Man on the Moon
1999, R, 118 min. Directed by Milos Forman. Starring Jim Carrey, Danny DeVito, Courtney Love, Paul Giamatti, Tony Clifton.
REVIEWED By Marjorie Baumgarten, Fri., Dec. 24, 1999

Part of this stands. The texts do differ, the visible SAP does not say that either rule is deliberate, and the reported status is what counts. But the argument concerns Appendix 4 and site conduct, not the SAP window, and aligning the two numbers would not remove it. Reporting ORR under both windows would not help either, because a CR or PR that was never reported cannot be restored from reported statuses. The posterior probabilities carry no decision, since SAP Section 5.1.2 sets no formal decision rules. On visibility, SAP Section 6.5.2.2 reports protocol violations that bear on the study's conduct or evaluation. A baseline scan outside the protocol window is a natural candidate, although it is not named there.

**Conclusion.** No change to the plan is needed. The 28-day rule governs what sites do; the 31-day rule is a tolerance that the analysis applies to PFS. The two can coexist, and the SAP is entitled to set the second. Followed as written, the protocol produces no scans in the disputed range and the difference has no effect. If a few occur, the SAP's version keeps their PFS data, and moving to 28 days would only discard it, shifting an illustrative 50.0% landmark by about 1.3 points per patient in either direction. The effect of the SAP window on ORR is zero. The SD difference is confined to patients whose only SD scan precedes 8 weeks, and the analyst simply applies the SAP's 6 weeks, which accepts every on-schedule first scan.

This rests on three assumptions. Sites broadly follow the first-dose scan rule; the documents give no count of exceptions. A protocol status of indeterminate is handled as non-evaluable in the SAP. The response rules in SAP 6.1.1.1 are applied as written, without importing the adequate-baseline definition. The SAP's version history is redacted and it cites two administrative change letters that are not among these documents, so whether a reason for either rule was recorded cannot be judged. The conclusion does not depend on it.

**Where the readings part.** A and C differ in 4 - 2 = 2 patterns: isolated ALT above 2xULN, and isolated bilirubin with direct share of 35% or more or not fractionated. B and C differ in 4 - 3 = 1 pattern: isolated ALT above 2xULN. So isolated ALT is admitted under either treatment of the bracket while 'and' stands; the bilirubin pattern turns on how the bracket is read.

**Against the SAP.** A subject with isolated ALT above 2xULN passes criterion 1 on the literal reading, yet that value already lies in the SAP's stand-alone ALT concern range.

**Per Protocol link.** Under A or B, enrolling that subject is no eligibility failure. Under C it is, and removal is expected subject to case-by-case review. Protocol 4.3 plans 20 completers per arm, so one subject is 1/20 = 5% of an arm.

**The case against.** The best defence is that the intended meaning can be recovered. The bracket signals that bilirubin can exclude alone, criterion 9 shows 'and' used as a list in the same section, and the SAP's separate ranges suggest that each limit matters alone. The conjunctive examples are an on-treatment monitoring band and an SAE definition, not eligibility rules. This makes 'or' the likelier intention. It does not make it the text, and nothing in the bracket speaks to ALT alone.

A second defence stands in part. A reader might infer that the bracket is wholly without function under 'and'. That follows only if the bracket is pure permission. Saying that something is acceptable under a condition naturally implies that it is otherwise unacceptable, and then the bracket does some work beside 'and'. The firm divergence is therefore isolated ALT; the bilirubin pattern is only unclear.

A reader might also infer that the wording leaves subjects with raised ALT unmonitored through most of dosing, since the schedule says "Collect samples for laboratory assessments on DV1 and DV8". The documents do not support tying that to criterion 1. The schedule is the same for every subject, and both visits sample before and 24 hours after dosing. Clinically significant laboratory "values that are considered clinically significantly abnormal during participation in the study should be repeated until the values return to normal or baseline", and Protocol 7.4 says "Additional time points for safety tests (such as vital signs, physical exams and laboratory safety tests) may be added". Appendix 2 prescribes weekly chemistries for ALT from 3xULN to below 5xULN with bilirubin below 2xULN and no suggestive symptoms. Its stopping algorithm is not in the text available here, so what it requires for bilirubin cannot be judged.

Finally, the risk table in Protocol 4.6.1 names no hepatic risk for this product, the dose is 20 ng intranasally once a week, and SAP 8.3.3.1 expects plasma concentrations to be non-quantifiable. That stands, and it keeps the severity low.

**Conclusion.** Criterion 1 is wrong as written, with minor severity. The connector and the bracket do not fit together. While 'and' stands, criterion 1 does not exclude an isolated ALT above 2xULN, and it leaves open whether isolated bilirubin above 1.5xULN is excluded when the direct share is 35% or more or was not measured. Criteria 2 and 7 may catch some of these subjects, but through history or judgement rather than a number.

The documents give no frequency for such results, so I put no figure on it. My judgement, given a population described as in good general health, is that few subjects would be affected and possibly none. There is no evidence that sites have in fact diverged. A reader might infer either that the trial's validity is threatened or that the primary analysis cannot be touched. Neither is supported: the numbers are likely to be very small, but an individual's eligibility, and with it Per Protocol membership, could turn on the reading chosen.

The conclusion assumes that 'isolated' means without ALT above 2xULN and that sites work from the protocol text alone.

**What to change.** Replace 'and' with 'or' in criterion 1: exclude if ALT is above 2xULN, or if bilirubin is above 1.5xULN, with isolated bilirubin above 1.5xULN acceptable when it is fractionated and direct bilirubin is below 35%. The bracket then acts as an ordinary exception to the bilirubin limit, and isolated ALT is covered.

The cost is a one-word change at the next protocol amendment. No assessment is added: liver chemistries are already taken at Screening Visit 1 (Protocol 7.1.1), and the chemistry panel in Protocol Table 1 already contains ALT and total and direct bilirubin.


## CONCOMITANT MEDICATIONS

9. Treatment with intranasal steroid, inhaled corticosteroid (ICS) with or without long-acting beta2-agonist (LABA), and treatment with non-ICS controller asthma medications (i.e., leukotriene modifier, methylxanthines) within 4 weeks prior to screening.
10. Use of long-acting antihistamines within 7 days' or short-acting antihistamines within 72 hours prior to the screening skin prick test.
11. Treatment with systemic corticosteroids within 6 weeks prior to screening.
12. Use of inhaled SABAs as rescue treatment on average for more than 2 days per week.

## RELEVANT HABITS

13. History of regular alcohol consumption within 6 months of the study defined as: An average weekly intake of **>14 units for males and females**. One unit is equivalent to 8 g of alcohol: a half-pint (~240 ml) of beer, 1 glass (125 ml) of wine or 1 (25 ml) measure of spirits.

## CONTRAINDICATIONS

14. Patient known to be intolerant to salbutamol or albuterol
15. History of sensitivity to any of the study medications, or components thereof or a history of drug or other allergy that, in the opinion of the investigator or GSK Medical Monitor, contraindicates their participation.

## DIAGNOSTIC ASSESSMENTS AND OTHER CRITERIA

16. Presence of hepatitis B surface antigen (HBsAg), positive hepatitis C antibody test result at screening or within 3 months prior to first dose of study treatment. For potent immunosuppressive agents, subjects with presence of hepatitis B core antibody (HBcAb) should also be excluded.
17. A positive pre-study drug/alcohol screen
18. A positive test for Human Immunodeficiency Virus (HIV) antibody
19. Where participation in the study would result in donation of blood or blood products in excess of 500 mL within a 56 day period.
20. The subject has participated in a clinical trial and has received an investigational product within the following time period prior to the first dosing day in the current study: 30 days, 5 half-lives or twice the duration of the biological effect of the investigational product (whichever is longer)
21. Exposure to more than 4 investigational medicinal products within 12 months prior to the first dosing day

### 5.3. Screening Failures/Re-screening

“I'm pushing an elephant up the stairs,” declares one of the lyrics in “The Great Beyond,” R.E.M.'s Man on the Moon theme song that tries to capture the essence of the Andy Kaufman performance mystique. The image might more accurately describe the motion of this biopicture as it strains to unlock the ineffable quality that characterized the comedian's humor. The image is an ungainly sight, a mockery of physics, an absurd ambition. Undoubtedly, Kaufman could have coaxed that elephant upward (with one hand tied behind his back); Man on the Moon, however, pushes like Sisyphus, doomed always to return to the starting point: the enigmatic Kaufman -- the comic performer who sticks in your craw, gets under your skin, sails over your head, and flails intrepidly into the great beyond. Over the years, the effect and intent of Kaufman's humor has been analyzed, dismissed, debated, copied, sanctified, and maligned. Nevertheless, it is yet to be defined. It would seem the purpose of this movie, if not to deify, is to define -- and in this it fails miserably. Andy Kaufman is as much an enigma at the end of Man on the Moon as he is at the outset. The movie opens promisingly with a couple of scenes of the young Andy as a child practicing his strange schtick in his room. But then the biographical survey cuts abruptly to Kaufman's first performance gigs. From there, it's a few more quick scenes before he hooks up with his manager George Shapiro (DeVito), lands a supporting spot on Taxi, and becomes a superstar phenomenon. He's already on top, but we don't really know how, or why. We're still trying to connect the peculiarities of that child back in his Long Island bedroom with the success of this multi-egoed talent who craves audience reaction. The movie provides little but dead-on imitation for those who never found themselves “in” on the Andy Kaufman joke; for his fans, the movie offers little material that's new or revelatory. In fact, the demands of filmmaking that necessitate the trimming or abridgment of timing in the comic's stage routines may seem more of a bowdlerization than artistic license. Never at fault in this is Carrey's impersonation of Kaufman; it is as near a DNA cloning as allowed by modern movie technology and the art of imitation. Carrey's performance is a technical marvel, yet it dazzles without edifying. Carrey's co-stars fare less charitably. As his girlfriend Lynne Margulies, who was with Kaufman the last two years of his life, Love reprises her spousal duties for director Milos Forman, who also cast her as Althea Flynt in his last film The People vs. Larry Flynt. Margulies is a less showy and more subordinate role than Althea Flynt, thus it seems, perhaps unfairly, to be a less substantial performance. As Shapiro, DeVito is always affable and animated, but something about the casting always rings false because most of the other Taxi co-stars are on hand to reprise their roles as themselves. DeVito can't believably play George Shapiro when we know he is Louie De Palma. Forman reteams with Larry Flynt (and Ed Wood) scribes Scott Alexander and Larry Karaszewski, but this time the team loses sight of the points they want to make. Man on the Moon is likely to leave audiences as baffled about this Kaufman/Tony Clifton/wrestler fellow as they were during his original incarnation … and that would be the greatest disservice of all.